Too damn hot already and not enough rain on top of that. Early June felt like mid-August—a sultry heat sat heavy on the cracked dry surface of fields where corn and soybean seedlings withered under cloudless skies. Heat waves rose from the steaming earth and clouded the horizon with shimmering curtains of haze. The milk cows lay down in what shade they could find, too dulled by the scorching sun to graze on the little pasture grass that would grow. Her feed bills were soaring in an effort to keep their weight up and their milk flowing. If the weather didn’t break soon, her projected profits in corn and milk were going to suffer. And she had precious little room for loss, not this year. Her goal was to grow all the silage and haylage her herd would need year-round, and she was close to reaching her goal—or she would be if the heat ever let up. She’d invested so much in her crops, if she had to supplement with store-bought feed she would have almost no profit to carry over into the next year’s budget.
“Help you there, Tess?” Jimmy Larsen asked as he rounded the corner with a length of hose in his hand. The skinny twenty-year-old wasn’t much taller than Tess’s five-seven and probably only had twenty pounds on her hundred and thirty. When he wasn’t working at the feed shop, he worked around the farm doing odd jobs and giving her and her foreman a hand.
“No, I’ve got it, Jimmy, thanks.” Tess smiled and moved on before he could strike up a conversation. He was well-meaning and harmless, but he’d had a crush on her since she’d babysat for him when he was ten, and she’d run out of ways to politely deflect his awkward advances. Fortunately, whenever he was at the farm, they were both too busy to do more than mutter a passing hello.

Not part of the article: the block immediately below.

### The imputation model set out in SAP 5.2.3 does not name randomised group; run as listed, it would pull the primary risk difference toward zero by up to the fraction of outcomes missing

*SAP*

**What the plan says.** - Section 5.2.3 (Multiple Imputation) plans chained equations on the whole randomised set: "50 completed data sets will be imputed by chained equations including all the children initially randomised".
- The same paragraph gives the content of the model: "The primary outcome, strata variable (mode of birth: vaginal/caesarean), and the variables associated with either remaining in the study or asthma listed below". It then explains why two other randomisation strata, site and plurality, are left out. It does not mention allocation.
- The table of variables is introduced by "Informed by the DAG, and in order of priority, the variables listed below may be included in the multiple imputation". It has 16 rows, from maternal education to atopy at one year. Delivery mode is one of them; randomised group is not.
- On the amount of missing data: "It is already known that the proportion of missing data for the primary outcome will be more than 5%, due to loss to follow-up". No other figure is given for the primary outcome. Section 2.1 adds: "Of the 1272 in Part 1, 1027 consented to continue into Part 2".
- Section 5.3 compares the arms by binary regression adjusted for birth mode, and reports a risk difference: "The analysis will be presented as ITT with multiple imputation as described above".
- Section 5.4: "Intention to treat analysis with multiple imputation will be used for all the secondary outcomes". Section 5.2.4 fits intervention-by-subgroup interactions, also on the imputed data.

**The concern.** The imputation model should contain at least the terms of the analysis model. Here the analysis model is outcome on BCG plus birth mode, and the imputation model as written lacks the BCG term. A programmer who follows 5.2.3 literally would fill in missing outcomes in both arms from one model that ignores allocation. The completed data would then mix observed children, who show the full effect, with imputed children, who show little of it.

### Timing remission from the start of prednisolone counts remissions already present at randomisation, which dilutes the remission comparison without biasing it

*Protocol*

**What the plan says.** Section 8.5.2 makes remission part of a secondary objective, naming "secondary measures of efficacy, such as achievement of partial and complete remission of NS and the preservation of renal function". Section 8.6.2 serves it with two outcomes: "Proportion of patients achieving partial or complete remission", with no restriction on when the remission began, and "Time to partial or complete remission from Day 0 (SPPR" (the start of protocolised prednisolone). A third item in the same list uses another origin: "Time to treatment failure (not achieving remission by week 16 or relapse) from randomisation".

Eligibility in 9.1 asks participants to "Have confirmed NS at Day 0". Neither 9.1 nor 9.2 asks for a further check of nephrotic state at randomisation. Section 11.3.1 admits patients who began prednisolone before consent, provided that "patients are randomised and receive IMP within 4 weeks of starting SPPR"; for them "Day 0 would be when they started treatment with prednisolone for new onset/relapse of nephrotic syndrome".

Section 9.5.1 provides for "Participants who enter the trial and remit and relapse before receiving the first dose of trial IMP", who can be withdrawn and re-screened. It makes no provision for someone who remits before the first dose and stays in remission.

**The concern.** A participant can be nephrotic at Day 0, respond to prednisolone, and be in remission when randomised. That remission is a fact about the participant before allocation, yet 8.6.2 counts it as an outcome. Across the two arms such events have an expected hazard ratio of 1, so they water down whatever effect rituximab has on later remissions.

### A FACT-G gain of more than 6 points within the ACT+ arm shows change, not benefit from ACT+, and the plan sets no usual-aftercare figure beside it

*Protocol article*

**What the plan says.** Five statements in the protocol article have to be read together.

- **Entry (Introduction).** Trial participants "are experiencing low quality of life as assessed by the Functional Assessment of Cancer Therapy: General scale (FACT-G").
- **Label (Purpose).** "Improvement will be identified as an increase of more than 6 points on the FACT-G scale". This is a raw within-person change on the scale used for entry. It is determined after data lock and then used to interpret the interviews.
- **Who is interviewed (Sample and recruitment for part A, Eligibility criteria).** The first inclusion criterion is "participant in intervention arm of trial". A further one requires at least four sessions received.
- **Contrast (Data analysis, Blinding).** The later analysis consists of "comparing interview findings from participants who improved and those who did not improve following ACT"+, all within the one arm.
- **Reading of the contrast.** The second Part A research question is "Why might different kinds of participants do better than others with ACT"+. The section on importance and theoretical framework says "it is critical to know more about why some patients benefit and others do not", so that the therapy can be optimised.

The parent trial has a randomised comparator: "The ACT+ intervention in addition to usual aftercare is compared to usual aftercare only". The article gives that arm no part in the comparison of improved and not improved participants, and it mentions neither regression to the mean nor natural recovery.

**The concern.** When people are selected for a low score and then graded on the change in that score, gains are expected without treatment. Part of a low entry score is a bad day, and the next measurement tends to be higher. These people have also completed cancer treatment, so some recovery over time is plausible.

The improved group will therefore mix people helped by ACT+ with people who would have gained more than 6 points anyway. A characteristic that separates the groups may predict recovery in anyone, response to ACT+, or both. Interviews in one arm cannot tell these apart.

She joined the line at the makeshift checkout counter behind two brawny men in sweat-stained cotton shirts that looked pretty much like hers—dusty and pocked with bits of hay—as they discussed the main topics of conversation for farmers everywhere: the weather, the economy, and the price of feed. When they’d moved off, she balanced the bag against the front of the long board counter and pulled out the thin stack of folded twenties she’d pushed into the front pocket of her jeans when she’d left the house. Earl Bundy, barrel-chested with cheeks as flushed as his curly red hair, manned the counter. The county was littered with Bundys, one of the original founding families along with the Whitesides and Pearsons, and Earl had run the local Ag store as long as she could remember. He glanced at her absently, and then his pale blue eyes sharpened as he focused on her.